against and he prevailed and it seemed like a commonsensical law that you clean up after your dog and it did seem to make new york more livable and better and when i was a councilmember i took my constituent services very very seriously. every issue that constituents brought forth, i didn't understand you are just supposed to send a letter saying i would look into it. i thought i was supposed to solve every single problem and i learned an awful lot about the city lack of responsiveness. i remember in my early days elderly woman said there was this pot hole she had followed it to and hurt herself and she sent me a picture of it and so i wrote to the department of transportation and they told me it was fixed and i wrote them a
thank you letter saying thank you for fixing this pothole and i happened to be walking by like isn't this 77th and-- this is exactly where the woman said there was a pothole and there it was. it had not been fixed. there was no way in which it had been fixed and i took a picture of it and i learned my skeptical new yorker that when they say it's fixed is probably not fixed and you have to check on everything, so i ran around my district trying to fix all of these quality-of-life issues. i worked on the newspaper boxes, remember the plague of all of these boxes. you know, there are a lot of issues and i took government service very seriously and i tried to fix whatever i could and i do think with bloomberg you have the 311, which i
thought was really great where any citizen can call in a problem and i do think this kind of sweating the small stuff is important and we do take that approach at the schools. when a light goes out or when the air conditioner is broken you can have everyone take the attitude, well, that must be the way it is, but if everyone asks -- acts as eyes and ears you can maintain that facility and make it more comfortable for everyone, so we kind of take that attitude at the schools. >> i could very much see that. i have to say that the school was a spotless as i went through i assumed you didn't plan it this way, but when you go through the shared space of your school and one of the district schools whatever the district school was, that was not the case. this is a school that occupies two wings of another school and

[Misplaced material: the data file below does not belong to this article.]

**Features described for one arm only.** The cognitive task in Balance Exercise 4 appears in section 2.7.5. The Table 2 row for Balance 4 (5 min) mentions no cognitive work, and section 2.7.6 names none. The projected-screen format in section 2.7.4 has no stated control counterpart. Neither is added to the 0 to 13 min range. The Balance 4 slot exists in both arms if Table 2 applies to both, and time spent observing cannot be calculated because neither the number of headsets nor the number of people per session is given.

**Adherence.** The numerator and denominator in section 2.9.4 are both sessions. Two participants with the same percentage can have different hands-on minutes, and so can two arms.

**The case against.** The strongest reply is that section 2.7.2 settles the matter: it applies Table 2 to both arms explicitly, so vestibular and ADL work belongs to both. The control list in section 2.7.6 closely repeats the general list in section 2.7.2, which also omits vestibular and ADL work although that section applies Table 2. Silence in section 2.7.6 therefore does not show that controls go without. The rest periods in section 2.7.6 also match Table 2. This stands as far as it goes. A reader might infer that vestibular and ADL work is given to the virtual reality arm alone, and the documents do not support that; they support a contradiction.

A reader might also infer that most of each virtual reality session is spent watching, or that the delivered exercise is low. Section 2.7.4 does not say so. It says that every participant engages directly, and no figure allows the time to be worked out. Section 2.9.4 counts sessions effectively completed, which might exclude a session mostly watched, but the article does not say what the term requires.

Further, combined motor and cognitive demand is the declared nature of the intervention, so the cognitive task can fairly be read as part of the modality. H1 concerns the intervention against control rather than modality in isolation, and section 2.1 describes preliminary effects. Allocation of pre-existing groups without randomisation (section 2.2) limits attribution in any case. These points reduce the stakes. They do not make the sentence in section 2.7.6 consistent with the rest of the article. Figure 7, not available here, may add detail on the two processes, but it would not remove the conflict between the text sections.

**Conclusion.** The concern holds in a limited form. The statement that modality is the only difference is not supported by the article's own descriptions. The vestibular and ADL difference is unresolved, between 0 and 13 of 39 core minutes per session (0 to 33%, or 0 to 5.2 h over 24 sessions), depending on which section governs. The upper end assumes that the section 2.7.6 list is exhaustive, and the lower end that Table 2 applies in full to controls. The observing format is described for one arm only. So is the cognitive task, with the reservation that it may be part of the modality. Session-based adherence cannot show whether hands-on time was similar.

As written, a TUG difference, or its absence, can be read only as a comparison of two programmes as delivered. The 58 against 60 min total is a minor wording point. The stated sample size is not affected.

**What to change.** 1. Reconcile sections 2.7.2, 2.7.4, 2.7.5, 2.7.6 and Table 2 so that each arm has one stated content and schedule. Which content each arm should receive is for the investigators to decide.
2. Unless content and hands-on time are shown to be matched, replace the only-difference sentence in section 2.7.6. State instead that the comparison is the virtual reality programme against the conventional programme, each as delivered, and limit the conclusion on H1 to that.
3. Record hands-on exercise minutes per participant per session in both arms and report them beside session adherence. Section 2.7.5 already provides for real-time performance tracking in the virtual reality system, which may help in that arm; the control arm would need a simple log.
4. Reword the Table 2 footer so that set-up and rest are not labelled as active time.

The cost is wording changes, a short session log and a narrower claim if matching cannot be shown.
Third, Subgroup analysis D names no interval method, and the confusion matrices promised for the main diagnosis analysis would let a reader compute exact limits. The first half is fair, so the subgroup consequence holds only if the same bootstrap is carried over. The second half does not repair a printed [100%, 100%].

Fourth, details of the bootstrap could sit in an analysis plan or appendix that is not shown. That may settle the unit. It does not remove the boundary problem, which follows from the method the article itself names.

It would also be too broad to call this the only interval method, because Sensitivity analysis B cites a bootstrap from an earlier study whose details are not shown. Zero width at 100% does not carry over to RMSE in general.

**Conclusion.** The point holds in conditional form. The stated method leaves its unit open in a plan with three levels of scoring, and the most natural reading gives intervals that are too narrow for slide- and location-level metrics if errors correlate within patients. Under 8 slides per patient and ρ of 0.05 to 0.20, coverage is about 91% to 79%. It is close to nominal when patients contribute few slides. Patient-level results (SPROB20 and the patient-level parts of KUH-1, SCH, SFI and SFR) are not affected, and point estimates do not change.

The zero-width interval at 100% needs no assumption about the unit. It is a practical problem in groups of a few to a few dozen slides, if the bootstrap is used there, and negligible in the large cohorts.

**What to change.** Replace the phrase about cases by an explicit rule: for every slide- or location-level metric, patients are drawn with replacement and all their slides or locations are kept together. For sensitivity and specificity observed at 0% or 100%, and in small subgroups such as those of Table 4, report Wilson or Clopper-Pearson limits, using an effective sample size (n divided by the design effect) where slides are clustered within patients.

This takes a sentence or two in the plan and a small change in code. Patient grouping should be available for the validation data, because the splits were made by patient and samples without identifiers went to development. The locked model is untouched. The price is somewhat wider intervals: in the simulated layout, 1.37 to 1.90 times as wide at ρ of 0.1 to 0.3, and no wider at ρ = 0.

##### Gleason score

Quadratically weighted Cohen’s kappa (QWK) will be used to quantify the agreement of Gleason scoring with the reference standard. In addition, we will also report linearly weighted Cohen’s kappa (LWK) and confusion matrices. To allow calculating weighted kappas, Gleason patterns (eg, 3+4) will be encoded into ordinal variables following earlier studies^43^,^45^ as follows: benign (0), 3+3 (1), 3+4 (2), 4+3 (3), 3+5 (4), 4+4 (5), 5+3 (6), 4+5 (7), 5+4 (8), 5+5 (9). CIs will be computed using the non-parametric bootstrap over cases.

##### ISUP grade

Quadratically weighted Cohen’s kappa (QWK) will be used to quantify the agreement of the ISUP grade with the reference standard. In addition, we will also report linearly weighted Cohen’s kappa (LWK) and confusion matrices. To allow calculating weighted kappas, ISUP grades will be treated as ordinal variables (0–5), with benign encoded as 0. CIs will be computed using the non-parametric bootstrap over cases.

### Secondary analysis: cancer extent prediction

maybe this is a time when you can talk about: location and what that means and what the various struggle-- >> if you walk through success academy and walk through the district school one of the conclusions you can draw is that the charter school must have more money because it looks nicer and you would be wrong. the per-pupil that the district gets is thousands of dollars more than what the public charter school gets, but the reason ours looks nicer is they have to go through an incredible bureaucracy to order anything, fix anything, public employees start out i think very talented and well-meaning, but the cynicism kind of gets them down and then no one fixes anything a kind of gets run down over time whereas we are the opposite. every little thing we see that's broken we go out and we are
scrappy and we go to costco to buy our supplies instead of going through a subservient styled peter meant system of the new york city department of education, so it doesn't take 18 months ago to bulletin board. we are operating in that way. it will be hard to keep the facility the way you want it, but: location is a policy that is associated with charter schools even though the vast majority of the vm in new york city where there are multiple schools located in one facility, most of those are districts, but you probably only heard of it with regard to charter schools because those that are controversial so-called controversial and enlarge her controversial because because the unions have made them